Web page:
In baseball, the typical news cycle for a specific issue tends to go from whispered rumor to planned announcement to audience outrage to a complete forgetfulness of the entire item all in a matter of five minutes. It’s a short, but concentrated period of time. This year, there was a topic of discussion among fans, pundits and industry members that lasted far beyond the normally tiny threshold.
It seems as though Washington Nationals General Manager Mike Rizzo’s decision to shut down staff ace Stephen Strasburg early in what would’ve been his first full season since Tommy John surgery has been in the conversational spotlight since the season began. The GM did himself or his team no favors in this regard with the media by being simultaneously bold in his resolve to limit Mr. Strasburg’s innings, but vague about what that inning limit would look like. Even after the inevitable happened, and it was announced that the team’s ace was done for the year, the frenzy surrounding the topic would not go gently into the good night.
Like sharks to chum, we read with an active interest when Dr. Lewis Yocum, the name most mentioned when justifying Mr. Rizzo’s contentious decision, suggested that he had nothing to do with Mr. Strasburg being shut down. Then, when Scott Boras stated that this was contrary to what he had been told, we saw an opportunity to attack the owner of one of the largest targets on his back in Major League Baseball.
Of course, it was all simply a matter of misunderstanding, as Dr. Yocum released the following statement on Thursday evening:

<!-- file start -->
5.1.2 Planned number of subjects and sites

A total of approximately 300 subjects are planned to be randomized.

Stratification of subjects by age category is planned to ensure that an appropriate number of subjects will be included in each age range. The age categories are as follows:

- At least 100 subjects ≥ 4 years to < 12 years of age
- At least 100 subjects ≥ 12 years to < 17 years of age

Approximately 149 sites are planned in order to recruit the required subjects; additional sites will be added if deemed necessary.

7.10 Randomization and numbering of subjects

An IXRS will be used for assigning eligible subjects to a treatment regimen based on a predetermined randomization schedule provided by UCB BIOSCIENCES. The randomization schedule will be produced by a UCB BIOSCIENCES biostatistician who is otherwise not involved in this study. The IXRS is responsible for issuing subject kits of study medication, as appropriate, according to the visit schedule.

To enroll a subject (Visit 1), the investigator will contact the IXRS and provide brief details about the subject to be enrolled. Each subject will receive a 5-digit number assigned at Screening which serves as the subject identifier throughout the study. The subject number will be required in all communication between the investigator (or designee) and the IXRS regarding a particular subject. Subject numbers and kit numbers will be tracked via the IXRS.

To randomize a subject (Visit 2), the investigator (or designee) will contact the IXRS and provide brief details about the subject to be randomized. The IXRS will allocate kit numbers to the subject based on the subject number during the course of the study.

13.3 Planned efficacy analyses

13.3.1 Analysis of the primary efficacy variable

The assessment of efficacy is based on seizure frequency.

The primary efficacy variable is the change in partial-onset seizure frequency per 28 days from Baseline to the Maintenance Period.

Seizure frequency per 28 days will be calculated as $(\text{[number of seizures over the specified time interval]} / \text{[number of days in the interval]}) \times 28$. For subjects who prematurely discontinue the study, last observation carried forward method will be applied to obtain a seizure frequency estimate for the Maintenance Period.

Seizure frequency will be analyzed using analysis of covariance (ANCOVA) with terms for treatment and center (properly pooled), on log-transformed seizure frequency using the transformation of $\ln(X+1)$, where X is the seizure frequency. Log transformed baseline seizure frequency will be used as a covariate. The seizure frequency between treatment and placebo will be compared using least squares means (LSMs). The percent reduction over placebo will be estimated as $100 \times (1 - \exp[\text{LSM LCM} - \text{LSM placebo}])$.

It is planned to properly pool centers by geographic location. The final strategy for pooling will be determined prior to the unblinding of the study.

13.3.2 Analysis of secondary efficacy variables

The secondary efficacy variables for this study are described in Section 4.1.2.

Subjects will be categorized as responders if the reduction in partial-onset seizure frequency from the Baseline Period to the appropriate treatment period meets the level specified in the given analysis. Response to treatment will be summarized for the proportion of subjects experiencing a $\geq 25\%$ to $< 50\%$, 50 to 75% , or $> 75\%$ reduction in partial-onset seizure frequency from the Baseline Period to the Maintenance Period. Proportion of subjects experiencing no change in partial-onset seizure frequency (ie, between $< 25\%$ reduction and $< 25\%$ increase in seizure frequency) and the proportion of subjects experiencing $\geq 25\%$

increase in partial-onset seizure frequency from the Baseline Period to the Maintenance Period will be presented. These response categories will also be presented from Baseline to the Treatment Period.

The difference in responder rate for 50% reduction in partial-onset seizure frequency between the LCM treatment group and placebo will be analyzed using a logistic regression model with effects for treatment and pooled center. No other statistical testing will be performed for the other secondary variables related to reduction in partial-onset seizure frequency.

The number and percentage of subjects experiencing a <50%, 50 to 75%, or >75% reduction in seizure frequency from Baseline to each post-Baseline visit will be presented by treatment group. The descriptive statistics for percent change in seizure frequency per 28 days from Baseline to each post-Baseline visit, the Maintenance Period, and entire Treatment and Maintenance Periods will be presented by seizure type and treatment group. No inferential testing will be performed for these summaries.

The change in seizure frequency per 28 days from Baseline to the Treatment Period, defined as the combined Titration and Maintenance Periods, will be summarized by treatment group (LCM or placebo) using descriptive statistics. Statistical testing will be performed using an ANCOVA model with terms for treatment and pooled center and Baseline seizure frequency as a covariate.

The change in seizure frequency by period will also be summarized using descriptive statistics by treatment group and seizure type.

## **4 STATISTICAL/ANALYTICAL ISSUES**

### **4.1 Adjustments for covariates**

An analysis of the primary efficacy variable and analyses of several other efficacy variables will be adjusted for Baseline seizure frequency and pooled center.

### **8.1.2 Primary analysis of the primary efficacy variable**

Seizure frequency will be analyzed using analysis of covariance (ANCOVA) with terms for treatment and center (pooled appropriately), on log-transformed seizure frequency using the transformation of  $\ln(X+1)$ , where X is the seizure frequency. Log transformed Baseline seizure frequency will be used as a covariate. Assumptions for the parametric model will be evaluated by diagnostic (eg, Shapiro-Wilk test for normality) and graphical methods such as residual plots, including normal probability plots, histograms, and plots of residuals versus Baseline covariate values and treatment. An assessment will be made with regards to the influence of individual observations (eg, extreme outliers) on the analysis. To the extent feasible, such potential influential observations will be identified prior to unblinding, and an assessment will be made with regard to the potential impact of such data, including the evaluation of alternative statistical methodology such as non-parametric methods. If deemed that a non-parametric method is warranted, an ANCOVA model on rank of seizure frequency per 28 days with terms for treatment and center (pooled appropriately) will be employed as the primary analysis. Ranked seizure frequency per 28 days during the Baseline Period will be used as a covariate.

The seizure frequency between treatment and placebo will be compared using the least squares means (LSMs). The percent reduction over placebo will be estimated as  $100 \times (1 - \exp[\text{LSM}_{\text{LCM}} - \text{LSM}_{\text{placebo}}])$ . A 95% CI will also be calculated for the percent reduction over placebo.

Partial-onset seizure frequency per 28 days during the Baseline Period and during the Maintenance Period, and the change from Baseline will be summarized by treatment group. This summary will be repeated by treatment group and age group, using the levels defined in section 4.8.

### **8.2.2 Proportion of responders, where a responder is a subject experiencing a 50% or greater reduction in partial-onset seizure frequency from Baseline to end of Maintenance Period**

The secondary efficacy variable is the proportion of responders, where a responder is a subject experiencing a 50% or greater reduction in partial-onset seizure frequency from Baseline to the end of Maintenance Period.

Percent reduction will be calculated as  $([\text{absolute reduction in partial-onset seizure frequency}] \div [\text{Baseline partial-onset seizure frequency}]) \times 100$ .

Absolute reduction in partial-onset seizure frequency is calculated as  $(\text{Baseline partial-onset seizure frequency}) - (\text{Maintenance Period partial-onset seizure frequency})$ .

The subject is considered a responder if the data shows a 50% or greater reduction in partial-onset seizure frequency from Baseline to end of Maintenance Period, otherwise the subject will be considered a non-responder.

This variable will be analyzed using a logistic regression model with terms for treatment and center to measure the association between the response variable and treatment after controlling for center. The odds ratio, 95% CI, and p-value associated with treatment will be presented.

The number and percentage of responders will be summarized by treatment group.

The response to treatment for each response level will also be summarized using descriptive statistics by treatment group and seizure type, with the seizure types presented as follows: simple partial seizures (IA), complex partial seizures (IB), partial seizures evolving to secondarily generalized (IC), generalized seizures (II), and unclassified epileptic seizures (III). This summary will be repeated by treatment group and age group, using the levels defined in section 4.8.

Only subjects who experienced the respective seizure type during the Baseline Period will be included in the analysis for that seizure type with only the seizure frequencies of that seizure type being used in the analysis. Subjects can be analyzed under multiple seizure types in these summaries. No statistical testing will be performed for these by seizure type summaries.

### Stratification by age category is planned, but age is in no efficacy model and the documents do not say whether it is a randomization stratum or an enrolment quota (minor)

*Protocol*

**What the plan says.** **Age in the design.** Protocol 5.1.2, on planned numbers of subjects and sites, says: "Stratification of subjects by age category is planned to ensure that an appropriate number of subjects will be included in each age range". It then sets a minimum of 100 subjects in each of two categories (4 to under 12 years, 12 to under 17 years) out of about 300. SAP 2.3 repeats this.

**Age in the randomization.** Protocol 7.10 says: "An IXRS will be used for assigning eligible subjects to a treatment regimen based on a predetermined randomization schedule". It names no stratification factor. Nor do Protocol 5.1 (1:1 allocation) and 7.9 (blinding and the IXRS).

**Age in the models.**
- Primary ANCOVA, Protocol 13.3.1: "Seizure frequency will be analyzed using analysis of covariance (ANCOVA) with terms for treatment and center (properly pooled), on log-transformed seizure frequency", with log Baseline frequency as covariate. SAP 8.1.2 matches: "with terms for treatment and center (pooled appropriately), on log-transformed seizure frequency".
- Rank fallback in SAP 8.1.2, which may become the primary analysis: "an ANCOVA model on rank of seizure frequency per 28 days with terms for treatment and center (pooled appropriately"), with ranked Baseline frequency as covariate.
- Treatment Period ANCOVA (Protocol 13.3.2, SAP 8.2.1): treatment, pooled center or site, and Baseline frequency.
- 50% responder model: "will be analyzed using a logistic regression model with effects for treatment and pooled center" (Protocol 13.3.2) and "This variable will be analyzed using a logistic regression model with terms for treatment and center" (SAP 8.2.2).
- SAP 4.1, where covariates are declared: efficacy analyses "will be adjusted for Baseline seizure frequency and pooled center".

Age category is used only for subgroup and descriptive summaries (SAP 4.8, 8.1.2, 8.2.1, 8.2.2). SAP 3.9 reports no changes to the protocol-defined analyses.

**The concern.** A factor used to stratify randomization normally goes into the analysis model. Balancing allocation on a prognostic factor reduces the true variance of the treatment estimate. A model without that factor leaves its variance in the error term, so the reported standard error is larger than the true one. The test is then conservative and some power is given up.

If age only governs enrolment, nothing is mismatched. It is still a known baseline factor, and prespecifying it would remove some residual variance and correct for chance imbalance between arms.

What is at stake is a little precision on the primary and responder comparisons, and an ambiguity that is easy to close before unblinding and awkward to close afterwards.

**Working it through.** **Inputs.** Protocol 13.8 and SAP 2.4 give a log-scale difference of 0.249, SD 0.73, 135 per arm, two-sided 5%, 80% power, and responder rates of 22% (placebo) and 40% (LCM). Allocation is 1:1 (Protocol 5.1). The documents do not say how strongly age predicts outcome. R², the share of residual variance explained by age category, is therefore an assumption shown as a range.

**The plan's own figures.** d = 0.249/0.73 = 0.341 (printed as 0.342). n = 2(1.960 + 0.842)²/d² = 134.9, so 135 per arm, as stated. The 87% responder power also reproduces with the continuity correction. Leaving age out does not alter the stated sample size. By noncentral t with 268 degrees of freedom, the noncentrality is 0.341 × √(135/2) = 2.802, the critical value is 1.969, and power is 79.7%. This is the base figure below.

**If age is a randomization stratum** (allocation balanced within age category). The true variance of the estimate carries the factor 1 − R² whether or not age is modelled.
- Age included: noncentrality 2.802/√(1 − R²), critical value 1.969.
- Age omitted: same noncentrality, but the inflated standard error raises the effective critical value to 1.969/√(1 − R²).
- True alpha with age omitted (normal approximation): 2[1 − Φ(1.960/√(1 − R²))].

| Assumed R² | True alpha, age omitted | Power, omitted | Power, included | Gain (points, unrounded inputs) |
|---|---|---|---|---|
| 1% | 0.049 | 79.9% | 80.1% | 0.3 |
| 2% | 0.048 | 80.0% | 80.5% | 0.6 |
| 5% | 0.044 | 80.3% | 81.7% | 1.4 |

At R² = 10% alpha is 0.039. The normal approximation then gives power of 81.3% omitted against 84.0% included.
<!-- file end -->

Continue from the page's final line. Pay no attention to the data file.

I would like to correct the misimpression generated from today’s L.A. Times article, that I have not been a participant in discussions with the Washington Nationals regarding the recovery strategy for pitcher Stephen Strasburg. In fact, I have been contacted repeatedly and have had numerous discussions with the Nationals GM Mike Rizzo and the team’s medical personnel, as recently as mid-August. While the final decision was up to the team, as is standard practice, I was supportive of their decision and am comfortable that my medical advice was responsibly considered.
The confusion seemed to erupt over whether or not Dr. Yocum had a hand in setting the specific shut down date, which he did not, versus his involvement at all. On the surface, this might seem like a legitimate excuse for the confusion, even if it does lay some blame at the feet of Bill Shaikin, the generally well-respected Los Angeles Times reporter who originally quoted Dr. Yocum.
However, there is this one piece from the original article that stands out as a direct contradiction to Dr. Yocum’s statement attempting to clarify his comments:
Yocum said he had not talked with Nationals General Manager Mike Rizzo since last year and had not talked with Strasburg since spring training.
Now, I can understand if Mr. Shaikin was confused over whether or not Dr. Yocum was referring to Mr. Strasburg’s shut down or the plan to end his season early when he said, “I wasn’t asked,” but I have a much harder time understanding the confusion that would’ve caused him to quote the doctor as saying he hadn’t spoken to Mr. Rizzo.
Either Mr. Shaikin is at fault here for misquoting Dr. Yocum (and given Mr. Shaikin’s reputation, I find this to be unlikely); or Dr. Yocum has changed his story.
While the importance of this is questionable because the end result will always be that Stephen Strasburg had his season cut short despite the promise of playoff baseball for his team, Mr. Rizzo’s resolve to follow through with his decision becomes a little less admirable and perhaps even less defendable.
This quote in particular from the Nationals GM is a bit more bothersome following yesterday’s edition of getting the quote right:
We’ve got a plan, we’ve got a blueprint of how to do this. This isn’t Mike Rizzo’s plan, he didn’t go to Medical school but Dr. Lew Yocum did and Dr. James Andrews did. We’re taking their recommendations and putting them into place.
Compare that to this direct quote from Dr. Yocum:
It’s based on Mike’s experience. Mike is extremely confident. His track record speaks for itself.